Elasticsearch reserves some fields for special use. We’ve specified one of these fields in this example: the _id field. A document’s id is unique, and if unassigned will be created automatically. An elasticsearch id would be a primary key in RDBMS parlance.

    While elasticsearch deals with JSON exclusively, internally, the JSON is converted to flat fields for Lucene’s key/value API. Arrays in documents are mapped to Lucene multi-values.

    2.2 Type Basics

    2.2.1 Overview

    Each document in elasticsearch must conform to a user-defined type mapping, analogous to a database schema. A type’s mapping both defines the types of its fields (say integer, string, etc.) and the way in which those properties are indexed (this gets complex, and will be covered later). Types also scope IDs within an index. Multiple documents in an index may have identical IDs as long as they are of different types.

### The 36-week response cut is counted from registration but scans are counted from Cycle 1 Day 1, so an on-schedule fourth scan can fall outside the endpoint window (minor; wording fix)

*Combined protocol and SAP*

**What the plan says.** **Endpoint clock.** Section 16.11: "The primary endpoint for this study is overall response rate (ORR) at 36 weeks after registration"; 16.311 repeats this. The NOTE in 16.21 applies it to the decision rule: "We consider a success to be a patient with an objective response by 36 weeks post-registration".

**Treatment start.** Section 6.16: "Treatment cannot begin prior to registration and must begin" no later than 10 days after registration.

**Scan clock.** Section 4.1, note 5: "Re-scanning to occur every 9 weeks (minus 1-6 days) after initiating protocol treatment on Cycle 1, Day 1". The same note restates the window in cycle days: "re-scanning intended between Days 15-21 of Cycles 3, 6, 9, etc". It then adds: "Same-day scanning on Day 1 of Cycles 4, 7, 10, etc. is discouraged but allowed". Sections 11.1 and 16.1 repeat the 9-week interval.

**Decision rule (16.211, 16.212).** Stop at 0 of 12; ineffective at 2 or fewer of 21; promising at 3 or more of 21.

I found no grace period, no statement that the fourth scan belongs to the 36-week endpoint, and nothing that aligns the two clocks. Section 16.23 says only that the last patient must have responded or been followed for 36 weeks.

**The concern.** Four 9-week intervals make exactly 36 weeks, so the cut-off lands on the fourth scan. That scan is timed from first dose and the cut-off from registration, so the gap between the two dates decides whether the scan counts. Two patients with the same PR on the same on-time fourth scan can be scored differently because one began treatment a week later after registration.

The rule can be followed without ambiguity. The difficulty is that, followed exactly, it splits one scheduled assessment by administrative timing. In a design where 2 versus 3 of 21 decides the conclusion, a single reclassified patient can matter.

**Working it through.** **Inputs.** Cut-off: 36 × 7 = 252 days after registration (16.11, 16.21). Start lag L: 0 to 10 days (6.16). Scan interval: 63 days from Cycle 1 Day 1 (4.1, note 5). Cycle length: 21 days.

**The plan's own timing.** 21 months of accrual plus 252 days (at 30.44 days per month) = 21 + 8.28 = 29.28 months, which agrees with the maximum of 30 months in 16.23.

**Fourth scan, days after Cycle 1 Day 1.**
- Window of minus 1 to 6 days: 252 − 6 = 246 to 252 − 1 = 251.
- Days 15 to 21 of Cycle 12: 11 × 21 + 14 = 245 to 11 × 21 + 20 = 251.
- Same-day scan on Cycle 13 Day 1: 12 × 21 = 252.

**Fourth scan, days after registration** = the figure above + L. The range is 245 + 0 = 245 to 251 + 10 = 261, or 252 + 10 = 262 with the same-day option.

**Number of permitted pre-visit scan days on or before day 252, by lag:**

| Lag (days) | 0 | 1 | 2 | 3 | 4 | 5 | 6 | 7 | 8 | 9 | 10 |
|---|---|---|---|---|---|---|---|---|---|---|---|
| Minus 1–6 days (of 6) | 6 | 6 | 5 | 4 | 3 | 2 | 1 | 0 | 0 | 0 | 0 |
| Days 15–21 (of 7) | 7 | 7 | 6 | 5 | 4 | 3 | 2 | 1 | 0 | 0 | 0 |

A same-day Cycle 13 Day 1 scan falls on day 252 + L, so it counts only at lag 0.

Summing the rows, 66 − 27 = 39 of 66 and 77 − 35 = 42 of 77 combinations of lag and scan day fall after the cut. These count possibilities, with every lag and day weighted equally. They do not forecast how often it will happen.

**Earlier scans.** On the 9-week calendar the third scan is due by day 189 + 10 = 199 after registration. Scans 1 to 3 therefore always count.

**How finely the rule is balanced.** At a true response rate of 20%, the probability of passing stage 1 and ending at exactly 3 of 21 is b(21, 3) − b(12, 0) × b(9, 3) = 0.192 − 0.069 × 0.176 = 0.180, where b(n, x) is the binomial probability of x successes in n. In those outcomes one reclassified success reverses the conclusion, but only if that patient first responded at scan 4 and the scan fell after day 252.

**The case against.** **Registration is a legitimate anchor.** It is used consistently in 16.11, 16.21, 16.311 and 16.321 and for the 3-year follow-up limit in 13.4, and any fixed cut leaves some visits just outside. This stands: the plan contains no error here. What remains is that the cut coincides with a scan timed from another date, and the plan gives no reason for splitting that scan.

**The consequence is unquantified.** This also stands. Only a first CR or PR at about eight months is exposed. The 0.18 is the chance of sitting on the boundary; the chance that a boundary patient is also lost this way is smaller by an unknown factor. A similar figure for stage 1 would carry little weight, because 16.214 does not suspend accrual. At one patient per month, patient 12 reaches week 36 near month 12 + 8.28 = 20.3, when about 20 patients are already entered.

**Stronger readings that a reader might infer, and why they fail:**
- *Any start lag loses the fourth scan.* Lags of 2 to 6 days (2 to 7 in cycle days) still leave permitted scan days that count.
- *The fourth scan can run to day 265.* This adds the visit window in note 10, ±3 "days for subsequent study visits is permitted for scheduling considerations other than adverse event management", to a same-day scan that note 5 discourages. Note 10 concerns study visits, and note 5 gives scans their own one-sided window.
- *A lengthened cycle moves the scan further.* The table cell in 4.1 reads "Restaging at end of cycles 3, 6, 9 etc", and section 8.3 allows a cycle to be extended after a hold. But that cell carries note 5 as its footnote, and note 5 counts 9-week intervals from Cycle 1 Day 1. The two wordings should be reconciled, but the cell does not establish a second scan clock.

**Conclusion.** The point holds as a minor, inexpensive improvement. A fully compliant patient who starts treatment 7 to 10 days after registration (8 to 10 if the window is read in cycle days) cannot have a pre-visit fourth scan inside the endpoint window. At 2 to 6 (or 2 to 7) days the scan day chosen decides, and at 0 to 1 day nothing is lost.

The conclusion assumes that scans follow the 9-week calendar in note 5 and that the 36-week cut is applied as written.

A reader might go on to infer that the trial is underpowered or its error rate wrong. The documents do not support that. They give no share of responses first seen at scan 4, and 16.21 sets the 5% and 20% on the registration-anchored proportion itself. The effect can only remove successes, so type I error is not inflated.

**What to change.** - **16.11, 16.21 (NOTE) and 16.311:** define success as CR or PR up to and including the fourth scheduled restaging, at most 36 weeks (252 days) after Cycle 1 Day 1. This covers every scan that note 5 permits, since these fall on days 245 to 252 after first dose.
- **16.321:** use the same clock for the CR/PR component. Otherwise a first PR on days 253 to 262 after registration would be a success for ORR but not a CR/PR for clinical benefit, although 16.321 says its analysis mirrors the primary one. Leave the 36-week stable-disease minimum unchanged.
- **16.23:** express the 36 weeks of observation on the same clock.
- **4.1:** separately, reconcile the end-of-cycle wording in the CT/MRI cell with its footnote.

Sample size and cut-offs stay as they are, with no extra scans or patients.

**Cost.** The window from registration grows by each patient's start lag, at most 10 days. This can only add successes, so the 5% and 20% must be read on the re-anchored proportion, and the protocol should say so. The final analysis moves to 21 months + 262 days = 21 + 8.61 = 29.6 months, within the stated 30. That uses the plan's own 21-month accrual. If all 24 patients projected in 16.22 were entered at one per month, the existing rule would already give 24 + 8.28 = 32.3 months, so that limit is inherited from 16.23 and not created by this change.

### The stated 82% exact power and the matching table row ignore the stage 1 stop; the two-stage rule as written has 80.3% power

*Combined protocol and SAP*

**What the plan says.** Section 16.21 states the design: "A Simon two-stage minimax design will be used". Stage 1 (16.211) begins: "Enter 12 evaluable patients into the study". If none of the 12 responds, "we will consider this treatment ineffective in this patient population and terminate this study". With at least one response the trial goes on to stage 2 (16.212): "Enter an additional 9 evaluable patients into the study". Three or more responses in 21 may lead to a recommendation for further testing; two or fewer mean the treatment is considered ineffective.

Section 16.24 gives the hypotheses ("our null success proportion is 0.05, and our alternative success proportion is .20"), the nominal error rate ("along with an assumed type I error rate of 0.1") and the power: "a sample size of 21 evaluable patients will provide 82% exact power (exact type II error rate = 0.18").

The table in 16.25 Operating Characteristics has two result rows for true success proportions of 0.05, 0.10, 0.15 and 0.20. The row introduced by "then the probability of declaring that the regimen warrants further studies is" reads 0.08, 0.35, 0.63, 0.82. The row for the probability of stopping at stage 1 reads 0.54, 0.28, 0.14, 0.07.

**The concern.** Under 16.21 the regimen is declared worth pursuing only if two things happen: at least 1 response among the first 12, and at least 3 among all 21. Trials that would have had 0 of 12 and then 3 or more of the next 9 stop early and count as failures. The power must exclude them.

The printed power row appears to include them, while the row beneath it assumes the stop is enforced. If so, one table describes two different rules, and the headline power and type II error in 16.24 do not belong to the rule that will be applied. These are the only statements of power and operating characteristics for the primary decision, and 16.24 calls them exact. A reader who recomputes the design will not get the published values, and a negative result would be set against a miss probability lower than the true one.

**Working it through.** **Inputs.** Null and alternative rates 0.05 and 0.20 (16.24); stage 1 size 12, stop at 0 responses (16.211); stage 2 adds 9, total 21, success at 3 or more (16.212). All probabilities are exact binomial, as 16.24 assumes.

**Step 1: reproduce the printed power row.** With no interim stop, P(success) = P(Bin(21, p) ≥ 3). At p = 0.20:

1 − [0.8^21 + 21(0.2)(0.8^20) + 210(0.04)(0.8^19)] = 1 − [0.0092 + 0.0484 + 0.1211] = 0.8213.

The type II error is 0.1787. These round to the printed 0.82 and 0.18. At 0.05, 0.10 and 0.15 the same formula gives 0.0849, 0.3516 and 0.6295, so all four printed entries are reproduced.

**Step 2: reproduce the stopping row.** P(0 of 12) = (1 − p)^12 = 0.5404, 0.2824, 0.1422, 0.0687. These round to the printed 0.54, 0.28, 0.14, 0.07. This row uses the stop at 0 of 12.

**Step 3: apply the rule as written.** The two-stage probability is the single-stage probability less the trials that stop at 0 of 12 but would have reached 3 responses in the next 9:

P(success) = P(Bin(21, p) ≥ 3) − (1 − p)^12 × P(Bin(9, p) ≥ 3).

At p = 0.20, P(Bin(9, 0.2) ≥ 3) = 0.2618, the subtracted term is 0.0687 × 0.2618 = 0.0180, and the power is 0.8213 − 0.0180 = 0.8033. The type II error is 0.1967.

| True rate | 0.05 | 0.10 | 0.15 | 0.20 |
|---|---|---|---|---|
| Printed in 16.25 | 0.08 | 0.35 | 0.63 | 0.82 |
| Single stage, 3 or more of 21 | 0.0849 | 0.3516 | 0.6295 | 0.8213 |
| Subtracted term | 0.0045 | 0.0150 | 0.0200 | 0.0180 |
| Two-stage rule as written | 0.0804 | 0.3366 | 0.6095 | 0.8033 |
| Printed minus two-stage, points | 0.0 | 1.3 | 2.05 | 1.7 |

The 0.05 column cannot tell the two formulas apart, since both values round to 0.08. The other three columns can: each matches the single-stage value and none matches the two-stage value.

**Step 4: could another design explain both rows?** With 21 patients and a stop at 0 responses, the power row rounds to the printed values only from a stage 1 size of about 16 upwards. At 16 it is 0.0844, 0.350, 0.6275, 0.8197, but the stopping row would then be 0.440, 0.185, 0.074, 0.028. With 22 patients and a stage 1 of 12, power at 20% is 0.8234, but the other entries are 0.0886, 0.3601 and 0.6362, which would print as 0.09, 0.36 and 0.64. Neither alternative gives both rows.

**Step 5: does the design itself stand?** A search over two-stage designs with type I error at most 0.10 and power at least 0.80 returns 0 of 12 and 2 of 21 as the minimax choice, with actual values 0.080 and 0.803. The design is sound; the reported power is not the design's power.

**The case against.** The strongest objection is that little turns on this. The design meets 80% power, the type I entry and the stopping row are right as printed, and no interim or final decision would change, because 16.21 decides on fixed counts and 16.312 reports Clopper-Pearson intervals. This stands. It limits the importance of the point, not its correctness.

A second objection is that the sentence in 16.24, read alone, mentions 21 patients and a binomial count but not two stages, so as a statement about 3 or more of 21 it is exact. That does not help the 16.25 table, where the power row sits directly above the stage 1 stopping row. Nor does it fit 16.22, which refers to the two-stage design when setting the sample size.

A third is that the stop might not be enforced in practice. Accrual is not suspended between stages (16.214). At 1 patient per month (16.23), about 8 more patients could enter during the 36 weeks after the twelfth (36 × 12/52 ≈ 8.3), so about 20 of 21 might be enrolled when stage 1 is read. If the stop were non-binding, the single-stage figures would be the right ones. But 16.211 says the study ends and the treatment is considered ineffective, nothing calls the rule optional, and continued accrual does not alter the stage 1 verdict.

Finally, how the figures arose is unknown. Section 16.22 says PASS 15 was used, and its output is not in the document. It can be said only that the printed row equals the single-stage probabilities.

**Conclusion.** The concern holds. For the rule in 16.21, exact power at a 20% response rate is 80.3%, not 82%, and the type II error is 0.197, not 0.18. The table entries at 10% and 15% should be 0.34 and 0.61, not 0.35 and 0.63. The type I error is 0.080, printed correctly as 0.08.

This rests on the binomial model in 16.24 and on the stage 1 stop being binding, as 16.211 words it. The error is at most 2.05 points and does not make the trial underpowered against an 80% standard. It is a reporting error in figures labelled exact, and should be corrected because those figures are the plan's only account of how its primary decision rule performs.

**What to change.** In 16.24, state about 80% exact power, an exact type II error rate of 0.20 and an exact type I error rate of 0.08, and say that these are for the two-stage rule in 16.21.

Types are defined with the Mapping API, which associates type names to property definitions. A minimal version of the mapping for the document from figure 2.1 might look something like figure 2.2.

    F 2.2 A Sample Type Mapping
    {
      "user": {
          "properties": {
              "handle": {"type": "string"},
              "age": {"type": "integer"},
              "hobbies": {"type": "string"},
              "computer": {
                  "properties": {
                      "cpu": {"type": "string"},
                      "speed": {"type": "integer"}}}}}}
    

    2.2.2 Data Types

    Each field in a mapping’s property section is associated with a different core type. The valid core data types in elasticsearch are shown in the table below. In addition to associating fields with data types, a type mapping defines properties such as analysis settings and default boosting values; subjects covered in later chapters.